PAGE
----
The New Zealand film industry is basically Peter Jackson, so it was a nice surprise to find this above-average Kiwi horror movie which thanks the bearded Rings ringleader in the credits but otherwise doesn’t seem to have any Wingnut involvement. Considering its budget, the story is complicated and ambitious, and not afraid to experiment. The beginning of the film is a familiar set-up: female psychologist enters a poorly-governed insane asylum to assess a murderer. Flashbacks ensue, but they're not your average flashbacks: like that great moment in The Frighteners where Michael J Fox is in the past one minute then seamlessly goes back to the future within the same shot, characters shift between time periods and realities as if they were merely turning the corner. Visual ingenuities like these augment the standard story of a young man traumatized by a repressing mama to the point that he builds up an insatiable bloodthirst, but this portrait of a serial killer has a few interesting plot turns as well. In a twist that reminded me of the best aspect of An American Werewolf in London, the killer is perpetually surrounded and tormented by the ghosts of his victims, who he claims goad him into further violence, a genuinely creepy addition that's never overplayed. He also sees himself in the mirror as a wretched, deformed freak - the "ugly" of the title - and actor Paolo Rotondo (whose last name sounds like a superhero whose power is to be really fat) does a nice job reverting from slick mindfucker in the Hannibal Lector vain to self-flagellating wimp whose most heinous crimes are mostly committed in a state of confusion. He makes his remorseless killer sympathetic, like the guy in The Young Poisoner's Handbook. And in the past he's henpecked by a scary crazy mother, her perverted idea of parenting rivaled only by Piper Laurie in Carrie or Rose Ross in Mother's Day.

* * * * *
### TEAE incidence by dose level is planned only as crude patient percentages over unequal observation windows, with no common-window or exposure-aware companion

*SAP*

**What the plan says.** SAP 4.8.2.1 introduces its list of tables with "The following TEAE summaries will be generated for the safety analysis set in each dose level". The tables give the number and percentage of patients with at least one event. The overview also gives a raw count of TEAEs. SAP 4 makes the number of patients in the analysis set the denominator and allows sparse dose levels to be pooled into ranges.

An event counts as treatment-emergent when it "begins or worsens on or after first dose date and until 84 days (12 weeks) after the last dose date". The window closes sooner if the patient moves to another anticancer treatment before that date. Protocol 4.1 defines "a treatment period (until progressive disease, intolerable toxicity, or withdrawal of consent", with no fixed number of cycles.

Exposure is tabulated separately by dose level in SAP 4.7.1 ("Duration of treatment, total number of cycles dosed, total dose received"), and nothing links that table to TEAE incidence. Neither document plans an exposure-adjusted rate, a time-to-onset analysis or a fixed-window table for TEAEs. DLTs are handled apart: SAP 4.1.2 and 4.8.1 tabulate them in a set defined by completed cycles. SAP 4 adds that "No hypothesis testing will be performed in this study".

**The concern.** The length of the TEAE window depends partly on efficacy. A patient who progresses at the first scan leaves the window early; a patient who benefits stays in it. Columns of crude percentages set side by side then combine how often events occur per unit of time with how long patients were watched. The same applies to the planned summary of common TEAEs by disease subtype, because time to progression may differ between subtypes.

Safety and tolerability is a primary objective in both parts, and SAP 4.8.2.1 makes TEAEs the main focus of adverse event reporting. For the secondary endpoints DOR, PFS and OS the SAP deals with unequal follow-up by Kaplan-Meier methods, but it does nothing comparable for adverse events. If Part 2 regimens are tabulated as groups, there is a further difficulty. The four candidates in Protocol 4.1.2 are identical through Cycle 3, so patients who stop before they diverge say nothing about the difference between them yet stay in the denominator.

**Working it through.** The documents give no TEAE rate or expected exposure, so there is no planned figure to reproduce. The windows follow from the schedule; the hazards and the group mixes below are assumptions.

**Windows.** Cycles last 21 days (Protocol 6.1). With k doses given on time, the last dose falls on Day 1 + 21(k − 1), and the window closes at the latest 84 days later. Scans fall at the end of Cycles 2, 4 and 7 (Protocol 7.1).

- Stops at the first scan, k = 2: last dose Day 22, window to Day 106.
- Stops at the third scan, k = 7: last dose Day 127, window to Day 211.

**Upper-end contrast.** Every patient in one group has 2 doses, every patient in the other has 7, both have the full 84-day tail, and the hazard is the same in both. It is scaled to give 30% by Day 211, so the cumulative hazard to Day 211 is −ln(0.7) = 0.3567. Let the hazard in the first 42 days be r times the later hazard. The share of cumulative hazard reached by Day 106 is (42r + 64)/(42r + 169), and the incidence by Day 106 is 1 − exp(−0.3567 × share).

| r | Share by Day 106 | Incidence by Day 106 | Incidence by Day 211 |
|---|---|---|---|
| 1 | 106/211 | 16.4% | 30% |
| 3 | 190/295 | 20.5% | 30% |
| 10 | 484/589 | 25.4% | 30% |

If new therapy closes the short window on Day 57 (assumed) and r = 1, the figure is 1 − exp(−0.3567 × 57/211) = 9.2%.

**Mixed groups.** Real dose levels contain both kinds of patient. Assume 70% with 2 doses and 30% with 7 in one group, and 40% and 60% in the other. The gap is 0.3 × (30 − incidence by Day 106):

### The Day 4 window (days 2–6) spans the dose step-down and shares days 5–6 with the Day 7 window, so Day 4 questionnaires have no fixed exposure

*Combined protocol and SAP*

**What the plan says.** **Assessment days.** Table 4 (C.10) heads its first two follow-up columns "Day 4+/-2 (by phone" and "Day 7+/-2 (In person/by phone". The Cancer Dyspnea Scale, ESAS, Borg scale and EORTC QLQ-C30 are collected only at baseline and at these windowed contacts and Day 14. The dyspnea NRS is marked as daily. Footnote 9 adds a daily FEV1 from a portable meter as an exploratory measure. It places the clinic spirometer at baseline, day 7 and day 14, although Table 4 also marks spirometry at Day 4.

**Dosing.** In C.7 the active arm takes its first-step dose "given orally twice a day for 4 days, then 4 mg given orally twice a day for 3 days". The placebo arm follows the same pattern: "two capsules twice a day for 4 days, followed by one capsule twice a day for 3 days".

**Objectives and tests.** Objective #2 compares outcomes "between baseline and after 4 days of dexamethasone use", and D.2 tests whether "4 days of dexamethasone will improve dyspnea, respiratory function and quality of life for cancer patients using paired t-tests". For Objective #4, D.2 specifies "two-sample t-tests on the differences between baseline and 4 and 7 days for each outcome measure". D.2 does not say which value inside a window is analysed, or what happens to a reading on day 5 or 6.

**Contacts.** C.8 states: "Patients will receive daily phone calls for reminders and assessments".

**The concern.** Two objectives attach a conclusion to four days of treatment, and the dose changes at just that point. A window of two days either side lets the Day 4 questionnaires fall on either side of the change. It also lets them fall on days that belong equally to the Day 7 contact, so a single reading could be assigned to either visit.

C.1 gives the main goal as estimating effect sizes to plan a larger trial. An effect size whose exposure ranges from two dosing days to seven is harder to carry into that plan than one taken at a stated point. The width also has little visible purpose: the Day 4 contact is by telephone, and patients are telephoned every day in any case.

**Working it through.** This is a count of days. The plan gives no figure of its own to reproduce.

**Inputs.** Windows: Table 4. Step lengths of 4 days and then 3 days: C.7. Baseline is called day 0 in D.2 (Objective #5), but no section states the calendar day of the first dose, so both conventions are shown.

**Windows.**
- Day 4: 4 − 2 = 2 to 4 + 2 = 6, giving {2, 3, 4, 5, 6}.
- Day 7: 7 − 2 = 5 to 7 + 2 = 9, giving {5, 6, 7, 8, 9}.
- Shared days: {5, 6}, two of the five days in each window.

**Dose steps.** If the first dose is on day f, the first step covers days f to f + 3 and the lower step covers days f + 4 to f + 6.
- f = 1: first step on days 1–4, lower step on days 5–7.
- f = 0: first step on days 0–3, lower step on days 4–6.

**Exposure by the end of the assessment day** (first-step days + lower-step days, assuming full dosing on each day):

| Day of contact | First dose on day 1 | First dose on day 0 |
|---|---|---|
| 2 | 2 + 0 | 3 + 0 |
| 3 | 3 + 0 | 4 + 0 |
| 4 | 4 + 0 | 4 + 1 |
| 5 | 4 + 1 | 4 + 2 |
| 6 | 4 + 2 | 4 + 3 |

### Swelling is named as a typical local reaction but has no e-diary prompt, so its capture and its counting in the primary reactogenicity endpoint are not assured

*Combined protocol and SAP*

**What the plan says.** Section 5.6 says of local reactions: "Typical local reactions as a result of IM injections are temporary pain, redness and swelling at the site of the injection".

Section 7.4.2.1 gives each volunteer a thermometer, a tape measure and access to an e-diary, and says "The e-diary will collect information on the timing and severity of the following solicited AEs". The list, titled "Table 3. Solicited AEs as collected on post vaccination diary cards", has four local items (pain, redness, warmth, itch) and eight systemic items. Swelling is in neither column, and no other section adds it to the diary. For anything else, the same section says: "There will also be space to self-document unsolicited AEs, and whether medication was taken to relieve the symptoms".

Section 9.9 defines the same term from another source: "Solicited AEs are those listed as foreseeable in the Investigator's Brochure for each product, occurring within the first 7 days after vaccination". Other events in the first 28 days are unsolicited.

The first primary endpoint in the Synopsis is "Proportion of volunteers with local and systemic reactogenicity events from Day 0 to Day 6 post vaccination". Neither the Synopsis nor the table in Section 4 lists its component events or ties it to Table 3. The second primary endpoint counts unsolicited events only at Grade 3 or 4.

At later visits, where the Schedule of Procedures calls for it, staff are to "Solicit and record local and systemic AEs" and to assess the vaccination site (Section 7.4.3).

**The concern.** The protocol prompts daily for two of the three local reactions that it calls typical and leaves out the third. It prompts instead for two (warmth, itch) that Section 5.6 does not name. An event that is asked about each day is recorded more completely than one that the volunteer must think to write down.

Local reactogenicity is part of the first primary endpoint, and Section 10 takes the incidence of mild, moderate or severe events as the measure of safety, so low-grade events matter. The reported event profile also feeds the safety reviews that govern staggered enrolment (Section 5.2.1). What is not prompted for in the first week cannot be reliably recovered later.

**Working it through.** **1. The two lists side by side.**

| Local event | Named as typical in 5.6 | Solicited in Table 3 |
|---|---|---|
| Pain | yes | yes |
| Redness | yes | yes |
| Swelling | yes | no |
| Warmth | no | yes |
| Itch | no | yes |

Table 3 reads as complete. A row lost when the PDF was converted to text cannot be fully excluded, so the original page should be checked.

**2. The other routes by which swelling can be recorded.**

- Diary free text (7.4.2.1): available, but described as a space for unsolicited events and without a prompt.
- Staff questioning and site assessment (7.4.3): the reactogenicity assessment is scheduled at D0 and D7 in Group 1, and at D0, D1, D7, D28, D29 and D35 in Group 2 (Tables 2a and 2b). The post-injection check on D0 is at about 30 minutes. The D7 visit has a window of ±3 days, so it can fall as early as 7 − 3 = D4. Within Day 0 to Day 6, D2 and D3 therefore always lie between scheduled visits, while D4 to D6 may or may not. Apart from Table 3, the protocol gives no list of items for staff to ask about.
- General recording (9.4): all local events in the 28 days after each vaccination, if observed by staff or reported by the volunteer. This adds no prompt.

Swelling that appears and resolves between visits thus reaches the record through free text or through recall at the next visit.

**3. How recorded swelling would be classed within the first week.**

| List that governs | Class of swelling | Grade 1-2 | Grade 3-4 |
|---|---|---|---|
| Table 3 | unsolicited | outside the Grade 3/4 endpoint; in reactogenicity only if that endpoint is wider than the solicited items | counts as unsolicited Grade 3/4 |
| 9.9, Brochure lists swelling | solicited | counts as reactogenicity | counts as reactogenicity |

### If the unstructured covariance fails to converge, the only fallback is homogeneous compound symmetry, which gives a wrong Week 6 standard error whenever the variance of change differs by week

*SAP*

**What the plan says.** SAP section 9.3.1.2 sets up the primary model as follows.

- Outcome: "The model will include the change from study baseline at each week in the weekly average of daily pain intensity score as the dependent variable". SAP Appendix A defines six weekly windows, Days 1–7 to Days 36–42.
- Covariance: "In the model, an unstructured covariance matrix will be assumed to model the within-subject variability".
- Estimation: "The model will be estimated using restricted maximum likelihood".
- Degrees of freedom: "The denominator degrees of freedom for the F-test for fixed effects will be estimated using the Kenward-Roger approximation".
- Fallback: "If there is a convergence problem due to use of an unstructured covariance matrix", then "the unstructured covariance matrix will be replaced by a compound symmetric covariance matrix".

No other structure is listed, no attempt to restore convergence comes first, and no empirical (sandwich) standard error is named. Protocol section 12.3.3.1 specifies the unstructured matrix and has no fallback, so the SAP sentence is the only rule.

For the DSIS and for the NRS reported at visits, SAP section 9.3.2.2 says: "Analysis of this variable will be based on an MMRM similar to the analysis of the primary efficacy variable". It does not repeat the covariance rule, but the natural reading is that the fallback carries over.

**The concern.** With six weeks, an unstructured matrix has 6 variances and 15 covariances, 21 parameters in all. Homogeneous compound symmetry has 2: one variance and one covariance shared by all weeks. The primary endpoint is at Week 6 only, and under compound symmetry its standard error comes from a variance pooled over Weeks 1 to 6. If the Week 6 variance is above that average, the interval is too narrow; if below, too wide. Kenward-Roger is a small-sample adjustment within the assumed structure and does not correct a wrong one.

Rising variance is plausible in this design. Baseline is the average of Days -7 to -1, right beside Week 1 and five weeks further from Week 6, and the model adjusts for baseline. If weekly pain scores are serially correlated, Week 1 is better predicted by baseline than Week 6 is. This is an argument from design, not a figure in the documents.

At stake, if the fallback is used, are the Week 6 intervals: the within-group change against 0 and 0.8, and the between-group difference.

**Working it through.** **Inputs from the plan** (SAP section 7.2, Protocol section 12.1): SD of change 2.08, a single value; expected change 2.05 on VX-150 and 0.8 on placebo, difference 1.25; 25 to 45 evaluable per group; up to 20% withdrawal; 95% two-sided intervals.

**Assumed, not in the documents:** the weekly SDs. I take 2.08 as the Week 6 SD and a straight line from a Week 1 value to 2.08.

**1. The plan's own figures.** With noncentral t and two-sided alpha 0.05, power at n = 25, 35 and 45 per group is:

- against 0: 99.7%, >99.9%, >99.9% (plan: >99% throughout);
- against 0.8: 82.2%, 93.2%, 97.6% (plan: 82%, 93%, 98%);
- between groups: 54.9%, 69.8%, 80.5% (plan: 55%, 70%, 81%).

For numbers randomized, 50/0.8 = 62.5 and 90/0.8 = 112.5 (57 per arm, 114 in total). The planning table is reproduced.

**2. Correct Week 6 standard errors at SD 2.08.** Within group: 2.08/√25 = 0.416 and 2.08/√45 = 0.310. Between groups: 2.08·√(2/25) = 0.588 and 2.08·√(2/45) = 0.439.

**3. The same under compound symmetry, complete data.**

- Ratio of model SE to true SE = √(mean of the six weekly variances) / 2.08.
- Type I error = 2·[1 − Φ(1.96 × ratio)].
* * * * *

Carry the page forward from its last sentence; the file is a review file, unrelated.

There's nothing in The Ugly that hasn't been done a hundred times, but like a good Robert Cormier novel the inventive storytelling reworks the clichés into something that feels fresh. Not every risk works, but you've got to respect director Scott Reynolds for taking them. The movie is guilty of one too many of those gimmicky scenes where SOMETHING SUDDEN AND VIOLENT HAPPENS! then it cuts back to the previous uneventful moment because it was all in the guy's imagination (fooled you!) and there are other problems along those lines. But to be fair, several of them - including a weird color scheme where all blood is black (which for some reason both of the reviews I found online really hated) - work towards the warped reality of the film. Something tells me I wouldn't enjoy The Ugly as much upon repeat viewing, but since I didn't know what to expect going into it I was more than pleasantly surprised. I'll definitely check out Reynolds' follow-up features, Heaven (with Martin Donovan) and When Strangers Appear (with Radha Mitchell.)


    Bio Zombie (1998)